This is a note to self about how to programmatically resize and crop many images using ImageMagick.
It all started with a folder full of photos with different pixel sizes and ratios. That is because they had been captured with various cameras and had also been manually cropped. This could be verified by running this command to print their pixel sizes:
identify -format "%wx%h\n" *.JPG
Fortunately, all the images had a reasonably large pixel count, so I decided to go for a 5MP pixel count (2560×1920 in 4:3 ratio). That was achieved with this one-liner:
for i in *.JPG; do convert "$i" -resize 3000x1920 -crop 2560x1920+0+0 "$i"; done
The little script looks for all the image files in the folder and starts by resizing them to the preferred height (1920 pixels) and then cropping them to the correct width (2560 pixels). The result is a folder full of equally sized images.
Ps: the script above overwrites the original files in the folder.
Circular pictures (like the one to the right) has become increasingly popular on the web. We have, for example, included circular pictures in RITMO’s annual report, and we therefore also wanted to use circular pictures in a presentation at our upcoming LARGO conference. The question, then, is how to create such circular pictures?
The circular pictures in the annual report are made through a CSS overlay. So if you try to right-click and save one of those, you will get the original rectangular version. It is, of course, possible to add circular thumbnails in the presentation software, using the circular crop function in PowerPoint or add mask function in Keynote. The challenge with these, however, is that you may get into trouble if you move your presentation from one program to another. I often prefer to make presentations in Google Presentation, and there is no such feature there.
The most bullot-proof solution is therefore to create new circular images. This can be done in photo editing programs, such as the circle image function in GIMP. But for a centre of the size of RITMO (50+ people), and with many people coming and leaving all the time, I would rather prefer an automatic solution. I therefore decided to figure out how to do this in the terminal.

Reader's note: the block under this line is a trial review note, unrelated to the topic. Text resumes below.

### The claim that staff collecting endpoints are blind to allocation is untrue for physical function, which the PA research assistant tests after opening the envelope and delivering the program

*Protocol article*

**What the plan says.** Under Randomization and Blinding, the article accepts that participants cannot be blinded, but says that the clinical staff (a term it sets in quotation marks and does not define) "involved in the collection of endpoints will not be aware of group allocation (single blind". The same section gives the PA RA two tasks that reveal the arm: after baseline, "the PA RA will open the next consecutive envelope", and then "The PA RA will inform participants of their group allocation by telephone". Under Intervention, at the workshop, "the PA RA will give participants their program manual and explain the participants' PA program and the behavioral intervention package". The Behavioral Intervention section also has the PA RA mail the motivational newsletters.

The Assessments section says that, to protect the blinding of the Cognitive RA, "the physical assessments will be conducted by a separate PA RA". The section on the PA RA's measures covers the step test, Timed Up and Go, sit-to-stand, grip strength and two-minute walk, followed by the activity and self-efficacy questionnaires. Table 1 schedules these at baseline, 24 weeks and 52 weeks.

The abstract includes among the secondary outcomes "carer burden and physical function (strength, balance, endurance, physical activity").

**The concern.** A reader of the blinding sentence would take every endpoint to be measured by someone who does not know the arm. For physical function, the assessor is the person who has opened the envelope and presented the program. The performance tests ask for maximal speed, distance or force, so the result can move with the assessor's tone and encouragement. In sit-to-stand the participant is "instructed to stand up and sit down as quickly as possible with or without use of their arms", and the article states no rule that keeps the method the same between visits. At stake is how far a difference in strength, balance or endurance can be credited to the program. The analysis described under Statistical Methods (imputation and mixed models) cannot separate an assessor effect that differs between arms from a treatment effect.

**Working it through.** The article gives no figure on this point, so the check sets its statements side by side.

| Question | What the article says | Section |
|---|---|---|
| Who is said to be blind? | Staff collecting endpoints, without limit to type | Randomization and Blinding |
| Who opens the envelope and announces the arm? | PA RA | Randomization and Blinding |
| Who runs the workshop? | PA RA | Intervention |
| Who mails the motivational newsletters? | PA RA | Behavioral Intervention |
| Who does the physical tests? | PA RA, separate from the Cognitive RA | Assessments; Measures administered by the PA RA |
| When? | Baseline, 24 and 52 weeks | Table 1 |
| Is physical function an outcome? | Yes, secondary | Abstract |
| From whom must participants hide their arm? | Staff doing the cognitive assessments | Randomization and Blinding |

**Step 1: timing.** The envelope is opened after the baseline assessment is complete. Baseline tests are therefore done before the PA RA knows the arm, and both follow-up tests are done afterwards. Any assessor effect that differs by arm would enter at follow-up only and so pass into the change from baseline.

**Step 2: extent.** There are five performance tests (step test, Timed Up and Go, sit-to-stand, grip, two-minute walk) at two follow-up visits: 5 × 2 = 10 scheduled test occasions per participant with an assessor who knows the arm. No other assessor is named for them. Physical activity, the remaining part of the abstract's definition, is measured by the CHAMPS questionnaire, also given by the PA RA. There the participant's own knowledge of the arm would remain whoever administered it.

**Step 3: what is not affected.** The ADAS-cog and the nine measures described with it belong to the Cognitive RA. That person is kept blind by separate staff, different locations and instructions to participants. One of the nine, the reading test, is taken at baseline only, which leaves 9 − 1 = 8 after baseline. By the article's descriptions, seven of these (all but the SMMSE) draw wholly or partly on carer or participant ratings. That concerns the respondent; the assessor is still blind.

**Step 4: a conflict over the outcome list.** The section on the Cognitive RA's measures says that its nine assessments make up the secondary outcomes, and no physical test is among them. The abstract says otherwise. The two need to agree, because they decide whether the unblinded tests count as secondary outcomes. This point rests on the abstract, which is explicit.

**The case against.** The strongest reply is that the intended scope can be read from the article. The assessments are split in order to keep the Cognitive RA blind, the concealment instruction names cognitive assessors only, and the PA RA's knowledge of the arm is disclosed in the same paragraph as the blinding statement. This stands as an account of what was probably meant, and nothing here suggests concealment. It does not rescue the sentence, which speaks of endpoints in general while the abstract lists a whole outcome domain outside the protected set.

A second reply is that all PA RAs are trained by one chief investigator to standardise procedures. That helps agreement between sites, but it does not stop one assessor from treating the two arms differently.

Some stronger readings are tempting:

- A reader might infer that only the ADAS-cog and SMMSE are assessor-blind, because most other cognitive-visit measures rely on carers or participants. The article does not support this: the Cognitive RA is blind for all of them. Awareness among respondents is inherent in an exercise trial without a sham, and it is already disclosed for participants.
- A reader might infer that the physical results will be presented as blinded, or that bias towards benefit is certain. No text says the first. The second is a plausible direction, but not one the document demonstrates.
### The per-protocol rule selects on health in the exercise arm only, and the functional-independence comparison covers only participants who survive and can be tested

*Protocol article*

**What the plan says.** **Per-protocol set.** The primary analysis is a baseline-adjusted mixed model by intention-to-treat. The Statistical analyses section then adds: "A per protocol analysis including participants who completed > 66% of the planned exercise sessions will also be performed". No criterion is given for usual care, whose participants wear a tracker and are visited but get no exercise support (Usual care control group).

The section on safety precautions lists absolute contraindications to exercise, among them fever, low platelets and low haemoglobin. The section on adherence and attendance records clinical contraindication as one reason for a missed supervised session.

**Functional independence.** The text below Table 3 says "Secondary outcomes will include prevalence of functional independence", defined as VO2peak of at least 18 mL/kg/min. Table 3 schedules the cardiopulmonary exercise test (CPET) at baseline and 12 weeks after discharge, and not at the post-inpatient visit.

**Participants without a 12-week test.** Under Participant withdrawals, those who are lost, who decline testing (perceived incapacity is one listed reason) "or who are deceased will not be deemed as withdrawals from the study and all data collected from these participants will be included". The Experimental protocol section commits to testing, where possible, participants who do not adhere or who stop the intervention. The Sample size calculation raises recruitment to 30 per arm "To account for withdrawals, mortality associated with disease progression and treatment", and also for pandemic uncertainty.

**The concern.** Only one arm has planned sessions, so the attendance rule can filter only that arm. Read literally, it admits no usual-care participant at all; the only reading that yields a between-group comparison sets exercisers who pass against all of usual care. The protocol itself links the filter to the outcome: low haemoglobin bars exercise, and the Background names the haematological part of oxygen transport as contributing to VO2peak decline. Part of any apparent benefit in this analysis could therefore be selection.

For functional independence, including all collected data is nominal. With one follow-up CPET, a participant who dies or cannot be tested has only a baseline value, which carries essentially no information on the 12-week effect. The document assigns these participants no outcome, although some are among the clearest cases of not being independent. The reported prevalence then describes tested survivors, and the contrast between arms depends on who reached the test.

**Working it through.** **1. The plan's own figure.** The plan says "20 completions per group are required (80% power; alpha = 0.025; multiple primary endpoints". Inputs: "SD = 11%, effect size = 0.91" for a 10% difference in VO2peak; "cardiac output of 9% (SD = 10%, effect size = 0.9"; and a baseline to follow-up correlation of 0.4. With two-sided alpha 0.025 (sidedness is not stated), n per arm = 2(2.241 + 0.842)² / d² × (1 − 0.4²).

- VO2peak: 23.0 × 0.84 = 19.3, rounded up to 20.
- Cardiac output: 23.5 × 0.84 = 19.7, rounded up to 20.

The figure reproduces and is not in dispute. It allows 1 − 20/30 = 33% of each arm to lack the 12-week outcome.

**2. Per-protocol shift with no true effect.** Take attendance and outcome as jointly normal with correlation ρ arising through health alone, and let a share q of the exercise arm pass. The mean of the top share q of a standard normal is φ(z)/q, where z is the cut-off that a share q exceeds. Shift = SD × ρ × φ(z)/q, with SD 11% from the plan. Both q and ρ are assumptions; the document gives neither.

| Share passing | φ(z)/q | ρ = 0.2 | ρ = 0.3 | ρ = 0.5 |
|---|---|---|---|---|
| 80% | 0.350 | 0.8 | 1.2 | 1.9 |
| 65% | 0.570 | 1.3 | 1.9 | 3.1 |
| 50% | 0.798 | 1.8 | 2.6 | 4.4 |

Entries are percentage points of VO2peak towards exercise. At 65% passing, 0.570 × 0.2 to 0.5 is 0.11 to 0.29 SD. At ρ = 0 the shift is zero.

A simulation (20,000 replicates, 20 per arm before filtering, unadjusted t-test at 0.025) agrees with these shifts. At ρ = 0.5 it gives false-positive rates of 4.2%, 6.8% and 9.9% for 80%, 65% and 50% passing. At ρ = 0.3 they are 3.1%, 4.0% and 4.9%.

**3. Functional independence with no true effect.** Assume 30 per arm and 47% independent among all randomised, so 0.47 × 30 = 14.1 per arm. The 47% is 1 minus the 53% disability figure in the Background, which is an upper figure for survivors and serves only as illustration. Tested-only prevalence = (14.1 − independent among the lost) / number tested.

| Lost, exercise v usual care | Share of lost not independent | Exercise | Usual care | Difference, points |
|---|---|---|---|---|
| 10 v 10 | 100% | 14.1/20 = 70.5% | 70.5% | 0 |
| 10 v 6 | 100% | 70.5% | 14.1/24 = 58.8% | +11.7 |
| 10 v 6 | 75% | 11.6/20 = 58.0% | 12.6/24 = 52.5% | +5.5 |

It turns out that Imagemagick comes to the rescue once again. Here is a one-liner for creating a circular PNG image from a JPG file:
convert alexander.jpg \( +clone -threshold -1 -negate -fill white -draw "circle 100,100 100,0" \) -alpha off -compose copy_opacity -composite alexander_circle.png
This will take a regular image like this:
and make it into a circular image like this:
Since the original was a 200x200px image, I used the code “circle 100,100 100,0” in the script to ensure that the circle would be in the centre of the image.
The next step was to extend the script to read all the JPG files in a folder and convert them into circular images. This can be done like this (at least on Ubuntu):
for i in *.jpg;
name=`echo $i | cut -d'.' -f1`;
convert "$i" \
\( +clone -threshold -1 -negate -fill white -draw "circle 100,100 100,0" \) \
-alpha off -compose copy_opacity -composite $name.png;
Save the script as circle_image.sh (or whatever else you prefer), make it runable (chmod u+x circle_image.sh), and run it (sh circle_image.sh), and you get a bunch of circular images that you can be used in any program around. Scripting is fun!
While generating the videograms of Bergensbanen, I discovered that Max/Jitter cannot export images from matrices that are larger than 32767 pixels wide/tall. This is still fairly large, but if I was going to generate a videogram with one pixel stripe per frame in the video, I would need to create an image file that is 1 302 668 pixels wide.
This made me curious as to what type of limitations exist around images. A very quick run-through has told me this:
GraphicConverter: 32 000 pixels
Photoshop: 30 000 pixels
OSX Preview: 30 000 pixels
So it seems that approx. 30 000 pixels wide/tall is some kind of limit to how large digital pictures can be. I guess there is a memory/storage issue related to this, e.g. related to file sizes not exceeding 2GB. For now I have therefore decided to generate videograms that are maximum 32767 pixels wide, but may decide to make some with several separate videograms instead.